As political tensions continue to rise over the future of New Jersey’s corporate tax-incentive programs, and the Murphy administration’s ongoing investigative task force, lawmakers say they will launch their own in-depth review of the state’s economic development policies and the Trenton-based agency that administers them.
The stated goal of a series of upcoming legislative hearings that were announced last week is to give lawmakers an opportunity to evaluate what’s been working and where improvements could be made to the tax-incentive programs that were established nearly six years ago.
But after a state comptroller’s audit and gubernatorial task force investigation have raised serious questions about the Economic Development Authority’s handling of the incentive programs — including uncovering possible criminal conduct — the hearings will also give legislative leaders who have adopted a more sympathetic view of the programs than the reform-minded Gov. Phil Murphy a chance to paint them in a more favorable light.
In fact, in announcing the hearings last week, Senate President Steve Sweeney (D-Gloucester) told reporters that Murphy’s task force has been “slanted” and that lawmakers need to get a more rounded story, including how the incentive programs have helped communities throughout the state in the wake of the Great Recession.
“We want to get to the bottom of everything,” Sweeney said. “See what’s right and what’s wrong.”
The Assembly will follow a similar course, according to Speaker Craig Coughlin (D-Middlesex), with its own set of hearings. They will “fairly examine” the current programs, which are up for renewal at the end of June, he said.
“It is obvious that the Legislature needs clarity in terms of how the New Jersey Economic Development Authority is doing business,” Coughlin said.
While the tax-incentive programs have long been a subject of debate in New Jersey, the discussions have intensified in recent months following the release of an audit by the Office of the State Comptroller that raised serious concerns about the EDA’s ability to oversee the incentives. In more recent weeks, a special investigative task force impaneled by Murphy has taken testimony from whistleblowers who’ve raised concerns that the incentives — designed to be awarded to companies for moving to, or not leaving, New Jersey — have been gamed.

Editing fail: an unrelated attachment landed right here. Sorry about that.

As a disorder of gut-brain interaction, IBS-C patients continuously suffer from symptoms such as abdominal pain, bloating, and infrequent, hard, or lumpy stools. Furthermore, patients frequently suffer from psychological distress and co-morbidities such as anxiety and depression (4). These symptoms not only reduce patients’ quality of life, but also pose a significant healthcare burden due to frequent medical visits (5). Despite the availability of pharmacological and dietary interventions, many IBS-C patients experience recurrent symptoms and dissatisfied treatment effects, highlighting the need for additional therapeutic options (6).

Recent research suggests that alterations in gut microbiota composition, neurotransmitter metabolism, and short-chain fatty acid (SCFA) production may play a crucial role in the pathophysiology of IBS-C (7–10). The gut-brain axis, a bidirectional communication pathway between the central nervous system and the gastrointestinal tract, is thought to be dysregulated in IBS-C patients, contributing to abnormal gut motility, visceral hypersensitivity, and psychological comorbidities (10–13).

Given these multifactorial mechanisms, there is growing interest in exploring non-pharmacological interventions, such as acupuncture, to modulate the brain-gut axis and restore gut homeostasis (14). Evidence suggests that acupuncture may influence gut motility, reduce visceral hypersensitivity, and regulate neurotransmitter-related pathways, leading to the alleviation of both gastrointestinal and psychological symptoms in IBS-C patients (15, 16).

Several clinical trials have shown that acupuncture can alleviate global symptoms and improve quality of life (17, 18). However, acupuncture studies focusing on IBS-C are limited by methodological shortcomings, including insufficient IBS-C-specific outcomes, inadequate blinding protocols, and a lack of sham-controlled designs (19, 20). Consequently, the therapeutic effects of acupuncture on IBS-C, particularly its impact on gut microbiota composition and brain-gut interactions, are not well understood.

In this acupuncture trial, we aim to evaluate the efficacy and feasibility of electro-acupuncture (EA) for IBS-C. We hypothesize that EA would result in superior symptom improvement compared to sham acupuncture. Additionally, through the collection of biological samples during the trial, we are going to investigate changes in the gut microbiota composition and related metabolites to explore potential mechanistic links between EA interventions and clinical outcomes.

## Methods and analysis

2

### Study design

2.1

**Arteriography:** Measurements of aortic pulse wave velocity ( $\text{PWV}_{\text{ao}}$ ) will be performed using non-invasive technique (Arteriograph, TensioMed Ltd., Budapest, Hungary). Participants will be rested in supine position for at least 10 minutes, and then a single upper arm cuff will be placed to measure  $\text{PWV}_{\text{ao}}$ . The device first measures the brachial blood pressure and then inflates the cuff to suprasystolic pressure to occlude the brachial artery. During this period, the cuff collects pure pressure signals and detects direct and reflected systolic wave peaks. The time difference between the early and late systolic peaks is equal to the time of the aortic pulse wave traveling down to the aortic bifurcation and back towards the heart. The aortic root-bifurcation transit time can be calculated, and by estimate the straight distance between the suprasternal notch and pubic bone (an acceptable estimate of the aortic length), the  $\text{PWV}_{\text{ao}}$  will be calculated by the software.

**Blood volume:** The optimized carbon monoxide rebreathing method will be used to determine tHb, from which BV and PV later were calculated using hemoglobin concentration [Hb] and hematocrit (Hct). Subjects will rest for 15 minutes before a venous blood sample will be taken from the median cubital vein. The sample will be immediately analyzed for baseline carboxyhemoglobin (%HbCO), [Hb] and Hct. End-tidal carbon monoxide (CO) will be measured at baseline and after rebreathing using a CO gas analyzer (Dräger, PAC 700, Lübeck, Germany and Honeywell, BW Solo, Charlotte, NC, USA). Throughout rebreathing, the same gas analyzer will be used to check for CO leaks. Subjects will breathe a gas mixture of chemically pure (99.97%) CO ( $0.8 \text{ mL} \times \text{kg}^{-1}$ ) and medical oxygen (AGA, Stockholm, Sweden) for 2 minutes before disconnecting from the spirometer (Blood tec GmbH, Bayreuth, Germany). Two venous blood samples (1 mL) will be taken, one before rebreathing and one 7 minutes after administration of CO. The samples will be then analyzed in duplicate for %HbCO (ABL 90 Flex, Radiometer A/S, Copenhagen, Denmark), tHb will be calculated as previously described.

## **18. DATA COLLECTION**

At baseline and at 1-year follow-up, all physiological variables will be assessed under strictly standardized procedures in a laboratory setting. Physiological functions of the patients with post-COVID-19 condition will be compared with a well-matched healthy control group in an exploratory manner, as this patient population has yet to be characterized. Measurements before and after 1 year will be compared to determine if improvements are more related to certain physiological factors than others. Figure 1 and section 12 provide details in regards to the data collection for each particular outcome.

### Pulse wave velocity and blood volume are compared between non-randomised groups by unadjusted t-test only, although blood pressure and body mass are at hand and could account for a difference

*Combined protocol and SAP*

Cutting close to home for Sweeney
Some of the task force’s work has also cut very close to home for Sweeney, who worked closely with then-Gov. Chris Christie in 2013 to craft the current tax-incentive programs in a way that benefited economic-development projects in Camden. Testimony taken earlier this month cast doubt on representations that were made by several companies with ties to Sweeney ally and South Jersey Democratic powerbroker George Norcross when they applied for and eventually were awarded lucrative tax incentives.
That has led to a circling of the wagons by Norcross and other Camden advocates who have credited the tax incentives for generating an ongoing economic revival in the city, which is one of the poorest in the country.
As a war of words between Sweeney, Norcross and Murphy has escalated — Norcross recently suggested that Murphy should expect a primary challenge in 2021 — the notion that the Legislature should hold its own hearings on the incentive programs was first suggested by top Republicans.
Sweeney credited GOP leaders for calling for hearings and said they would be bipartisan. In fact, the Senate will likely take testimony from former members like Ray Lesniak (D-Union) and Joe Kyrillos (R-Monmouth), who both specialized in economic-development policy during their long tenures, and other policy experts, Sweeney said.
The hearings, which will be led by a special committee, would also look beyond Camden to evaluate the use of the tax incentives in recent years, Sweeney said. They would include Newark, New Brunswick and Atlantic City, he said.
Looking for the plus side
“They still haven’t shown the plus side to the incentive programs,” he said of Murphy’s task force.
Meanwhile, Coughlin said the Assembly hearings will be led by the Commerce and Economic Development Committee. The goal will be to “study the efficacy and viability of the programs and ensure we are maximizing the return on our investments,” he said.
Coughlin also noted that the legislative hearings are coming at a critical time, with the current tax-incentive programs due to expire on June 30. If new policies aren’t crafted in time to replace them the state would no longer be able to offer businesses any enticements to come to New Jersey or at least keep from leaving.
“Tax incentives are an important tool to allow New Jersey to compete with other states in maintaining existing jobs and attracting new ones,” he said.
Murphy, a first-term Democrat, has already proposed major policy changes as he wants the tax-incentive programs to become more targeted toward specific policy goals, such as historic-site preservation and brownfield redevelopment. The governor is also insisting that lawmakers cap the size of the incentives to lessen their impact on the already-strained state budget. So far, lawmakers have yet to embrace his calls for major reform.
The governor spoke at length about the tax incentives on Friday while addressing a daylong conference organized by New Jersey Policy Perspective, a Trenton-based think tank that has been outspoken in its criticism of the existing programs. During his remarks, the governor said the tax-incentive discussions need to remain focused on policy in the run-up to the June 30 deadline.
“Some of the most pressing debates in our state could use a little less invective and a little more fact,” Murphy said.
“I ask you to be part of this effort, and to help us rise above the noise and the invective with a truthful and fact-based case to the people of New Jersey,” he went on to say.